To have finally carved out "a room of my own" to work on thoughts and feelings, to craft my voice, and to make mistakes -- all of this is my treasure. I think of the room my grandmother had where she kept her writing desk facing the front window, and a special drawer just for me, full of colored pencils and paper. She had a room of her own, but made room at the table for me. I carry these thoughts with me today as I head out to go see some amazing rocks and make some new work.

Creating Fossils & Whispers : Part 2 of 2

February 2, 2016




Today is relase day for the book Fossils & Whispers, the artist book that Cat Snapp and I created during our book arts residency last summer. We are so excited to finally present it to the public, with so much thanks for your support and interest while we worked, tweeted, instagrammed our process!





completed edition of Fossils & Whispers


I thought for a long time about how my relationship with rocks and land is connected to being able to "read" them and to pick them up, and I believe Fossils & Whispers really resonates with that feeling. The small and intimate structure works well for me. The size is exactly right for a pocket, to take with you or to share, and makes me think of the kind of field books I like to reference in my life.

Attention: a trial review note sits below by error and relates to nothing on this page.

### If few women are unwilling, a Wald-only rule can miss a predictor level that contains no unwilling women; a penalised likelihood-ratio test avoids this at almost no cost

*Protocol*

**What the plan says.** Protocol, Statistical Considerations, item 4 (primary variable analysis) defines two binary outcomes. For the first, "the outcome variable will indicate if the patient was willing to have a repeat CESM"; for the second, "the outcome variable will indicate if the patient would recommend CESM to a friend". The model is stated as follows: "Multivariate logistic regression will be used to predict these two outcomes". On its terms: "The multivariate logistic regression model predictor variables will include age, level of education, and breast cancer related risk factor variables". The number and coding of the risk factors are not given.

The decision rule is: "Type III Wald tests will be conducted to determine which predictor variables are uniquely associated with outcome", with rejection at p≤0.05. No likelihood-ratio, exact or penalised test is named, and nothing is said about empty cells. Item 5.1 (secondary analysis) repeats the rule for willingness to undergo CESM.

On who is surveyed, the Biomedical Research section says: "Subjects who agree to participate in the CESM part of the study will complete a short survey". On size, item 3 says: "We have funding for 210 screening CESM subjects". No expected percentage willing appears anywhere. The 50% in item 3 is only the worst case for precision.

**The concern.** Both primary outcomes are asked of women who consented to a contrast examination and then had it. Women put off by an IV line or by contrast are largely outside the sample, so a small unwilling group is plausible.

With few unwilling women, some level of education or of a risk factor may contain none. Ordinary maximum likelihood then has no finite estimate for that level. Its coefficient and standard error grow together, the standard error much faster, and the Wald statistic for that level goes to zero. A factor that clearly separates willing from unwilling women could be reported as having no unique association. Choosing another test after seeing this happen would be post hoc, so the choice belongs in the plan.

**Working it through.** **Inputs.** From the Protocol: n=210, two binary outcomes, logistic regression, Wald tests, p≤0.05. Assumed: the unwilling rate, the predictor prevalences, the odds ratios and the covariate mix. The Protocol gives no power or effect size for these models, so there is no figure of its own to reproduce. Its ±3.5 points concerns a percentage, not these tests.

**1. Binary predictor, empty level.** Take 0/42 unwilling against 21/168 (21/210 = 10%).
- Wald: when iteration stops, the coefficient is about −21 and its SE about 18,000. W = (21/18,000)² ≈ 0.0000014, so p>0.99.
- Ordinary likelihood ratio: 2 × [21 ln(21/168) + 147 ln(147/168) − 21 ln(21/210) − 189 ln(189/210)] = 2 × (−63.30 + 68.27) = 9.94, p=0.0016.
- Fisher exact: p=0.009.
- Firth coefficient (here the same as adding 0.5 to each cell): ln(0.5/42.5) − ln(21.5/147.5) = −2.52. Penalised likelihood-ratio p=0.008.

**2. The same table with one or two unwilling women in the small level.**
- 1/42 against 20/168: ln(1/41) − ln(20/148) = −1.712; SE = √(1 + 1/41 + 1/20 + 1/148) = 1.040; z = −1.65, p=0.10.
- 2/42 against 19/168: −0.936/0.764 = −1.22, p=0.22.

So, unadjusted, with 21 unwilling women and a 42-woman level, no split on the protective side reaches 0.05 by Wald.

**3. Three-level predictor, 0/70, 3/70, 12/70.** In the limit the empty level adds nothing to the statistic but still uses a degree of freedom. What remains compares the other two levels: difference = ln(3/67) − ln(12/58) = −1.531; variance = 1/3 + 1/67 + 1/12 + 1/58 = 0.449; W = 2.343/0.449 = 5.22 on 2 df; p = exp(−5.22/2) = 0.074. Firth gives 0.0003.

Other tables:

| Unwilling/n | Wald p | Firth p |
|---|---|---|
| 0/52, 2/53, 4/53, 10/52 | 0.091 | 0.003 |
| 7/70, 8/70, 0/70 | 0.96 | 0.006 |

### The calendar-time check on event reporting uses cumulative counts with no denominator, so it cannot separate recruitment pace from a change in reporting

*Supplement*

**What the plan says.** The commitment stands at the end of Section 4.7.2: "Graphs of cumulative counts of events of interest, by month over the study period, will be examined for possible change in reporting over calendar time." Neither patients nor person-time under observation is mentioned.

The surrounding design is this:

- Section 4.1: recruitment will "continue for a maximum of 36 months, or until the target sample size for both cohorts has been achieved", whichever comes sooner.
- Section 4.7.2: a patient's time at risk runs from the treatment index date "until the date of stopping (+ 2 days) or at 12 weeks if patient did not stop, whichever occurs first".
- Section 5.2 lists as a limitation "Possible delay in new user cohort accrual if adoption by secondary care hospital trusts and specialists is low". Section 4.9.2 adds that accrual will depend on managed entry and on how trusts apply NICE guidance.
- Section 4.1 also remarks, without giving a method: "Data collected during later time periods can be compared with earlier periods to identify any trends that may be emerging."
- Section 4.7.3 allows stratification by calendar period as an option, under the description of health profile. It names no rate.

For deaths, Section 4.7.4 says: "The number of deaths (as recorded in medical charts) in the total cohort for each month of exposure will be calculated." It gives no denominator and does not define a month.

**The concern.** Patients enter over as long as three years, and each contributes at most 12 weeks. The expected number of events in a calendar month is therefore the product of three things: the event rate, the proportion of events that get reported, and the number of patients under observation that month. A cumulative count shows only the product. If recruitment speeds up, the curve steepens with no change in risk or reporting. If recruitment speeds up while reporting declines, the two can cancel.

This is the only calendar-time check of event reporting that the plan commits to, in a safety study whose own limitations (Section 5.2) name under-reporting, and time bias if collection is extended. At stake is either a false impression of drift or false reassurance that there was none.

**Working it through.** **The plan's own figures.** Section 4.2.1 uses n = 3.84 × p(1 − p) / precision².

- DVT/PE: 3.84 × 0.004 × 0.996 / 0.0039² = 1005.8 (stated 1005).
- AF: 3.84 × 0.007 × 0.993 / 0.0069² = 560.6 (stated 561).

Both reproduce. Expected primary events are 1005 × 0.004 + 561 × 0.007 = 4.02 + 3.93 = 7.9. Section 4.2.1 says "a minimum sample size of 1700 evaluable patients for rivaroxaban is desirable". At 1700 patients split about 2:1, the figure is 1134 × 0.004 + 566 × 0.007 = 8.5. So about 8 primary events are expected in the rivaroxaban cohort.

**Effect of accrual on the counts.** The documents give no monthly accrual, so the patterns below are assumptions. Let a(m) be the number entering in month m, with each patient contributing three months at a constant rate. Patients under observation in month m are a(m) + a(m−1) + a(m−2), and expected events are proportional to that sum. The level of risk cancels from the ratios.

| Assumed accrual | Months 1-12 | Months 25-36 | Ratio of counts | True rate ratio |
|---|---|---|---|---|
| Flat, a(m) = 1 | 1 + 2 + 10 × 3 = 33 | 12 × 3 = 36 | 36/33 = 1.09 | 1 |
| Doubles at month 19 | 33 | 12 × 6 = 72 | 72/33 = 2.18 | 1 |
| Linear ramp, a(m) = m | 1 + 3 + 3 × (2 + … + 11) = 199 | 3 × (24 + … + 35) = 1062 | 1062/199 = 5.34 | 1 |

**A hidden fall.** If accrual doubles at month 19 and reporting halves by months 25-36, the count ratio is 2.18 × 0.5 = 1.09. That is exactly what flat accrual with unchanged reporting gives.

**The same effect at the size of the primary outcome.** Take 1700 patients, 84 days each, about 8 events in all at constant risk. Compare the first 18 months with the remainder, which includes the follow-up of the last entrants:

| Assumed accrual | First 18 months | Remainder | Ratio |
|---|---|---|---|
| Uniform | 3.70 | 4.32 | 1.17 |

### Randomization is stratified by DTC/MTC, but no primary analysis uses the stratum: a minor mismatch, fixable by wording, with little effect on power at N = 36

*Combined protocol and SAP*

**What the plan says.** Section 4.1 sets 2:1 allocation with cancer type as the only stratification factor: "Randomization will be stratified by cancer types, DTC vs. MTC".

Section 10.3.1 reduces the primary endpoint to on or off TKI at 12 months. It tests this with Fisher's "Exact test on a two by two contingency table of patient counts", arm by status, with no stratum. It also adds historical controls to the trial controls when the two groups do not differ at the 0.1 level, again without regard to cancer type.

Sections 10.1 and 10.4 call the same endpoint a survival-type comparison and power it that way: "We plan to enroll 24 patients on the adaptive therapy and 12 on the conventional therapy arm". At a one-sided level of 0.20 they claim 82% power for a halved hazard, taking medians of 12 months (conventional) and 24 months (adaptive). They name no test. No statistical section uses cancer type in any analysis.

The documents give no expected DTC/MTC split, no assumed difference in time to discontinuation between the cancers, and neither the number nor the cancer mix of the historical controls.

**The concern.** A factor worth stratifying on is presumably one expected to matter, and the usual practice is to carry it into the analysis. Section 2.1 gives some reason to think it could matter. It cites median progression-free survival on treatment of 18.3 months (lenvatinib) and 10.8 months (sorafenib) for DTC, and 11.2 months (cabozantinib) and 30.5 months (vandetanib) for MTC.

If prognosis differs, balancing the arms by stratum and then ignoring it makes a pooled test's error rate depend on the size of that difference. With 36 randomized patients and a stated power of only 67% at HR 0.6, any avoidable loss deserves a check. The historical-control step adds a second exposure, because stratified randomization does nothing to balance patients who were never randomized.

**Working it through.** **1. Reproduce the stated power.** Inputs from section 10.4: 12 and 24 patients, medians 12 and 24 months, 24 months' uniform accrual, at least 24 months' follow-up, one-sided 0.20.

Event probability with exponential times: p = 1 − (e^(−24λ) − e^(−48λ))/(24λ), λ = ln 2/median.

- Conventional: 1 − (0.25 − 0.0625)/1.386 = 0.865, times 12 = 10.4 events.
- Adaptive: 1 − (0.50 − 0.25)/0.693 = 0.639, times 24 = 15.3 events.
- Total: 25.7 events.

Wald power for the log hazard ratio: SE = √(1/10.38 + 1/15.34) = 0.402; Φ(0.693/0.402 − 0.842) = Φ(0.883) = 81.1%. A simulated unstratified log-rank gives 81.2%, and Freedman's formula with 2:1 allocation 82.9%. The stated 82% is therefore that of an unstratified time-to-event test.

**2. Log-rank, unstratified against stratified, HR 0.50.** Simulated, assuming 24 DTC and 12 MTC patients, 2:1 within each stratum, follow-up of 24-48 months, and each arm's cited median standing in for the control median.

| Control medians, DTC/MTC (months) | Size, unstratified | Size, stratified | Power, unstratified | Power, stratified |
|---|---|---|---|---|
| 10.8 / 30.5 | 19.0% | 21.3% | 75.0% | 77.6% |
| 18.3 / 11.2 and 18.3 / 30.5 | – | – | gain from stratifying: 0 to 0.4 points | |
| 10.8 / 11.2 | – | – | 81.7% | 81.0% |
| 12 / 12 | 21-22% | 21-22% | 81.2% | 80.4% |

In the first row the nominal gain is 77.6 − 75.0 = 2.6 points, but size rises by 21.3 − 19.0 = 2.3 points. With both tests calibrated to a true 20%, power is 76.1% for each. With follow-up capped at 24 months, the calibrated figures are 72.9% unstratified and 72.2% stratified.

It surrounds me with big spirits - stoic, whispering, stern.


This is another field book for your collection, perhaps one for a different kind of journey that joins you to the experience you have with nature.



The earth is alive here.


In reference to a field book, Cat and I made a pocket-sized book that is expressive rather than scientific in our observations in nature. Passages in the book are written by both authors to create a unified voice, and drawings were made together to create the same feeling.



The mountain sits. Still. The mountain stares.


Fossils & Whispers is a book that illustrates our love of nature and the emotional impact it has on us. The feeling of being in the wild invigorates both of us spiritually, emotionally, and creatively. By looking at the spaces around us, we inevitably look back at our own bodies and question our place within the larger cosmos.



close up of end pages


In the weeks before our public release, two books have already been purchased. One is going to the permanent collection of the Bainbridge Island Museum of Art in Washington! In addition, the book is currently on display and available for purchase at Art.Science.Gallery in Austin and will be in the exhibition The Printed Page II at Abecedarian Gallery in Denver this month. If you have an interest in showing the book or obtaining it for your permanent collection, please contact us! For purchases, Fossils & Whispers is also available online from either artist at these links:


Cat Snapp's Shop


Nicole Geary's Shop


Finally, you can read Cat's post on the process and release on her blog! If you have any questions about the books or the process, please let us know.

Creating Fossils & Whispers : Part 1 of 2

February 1, 2016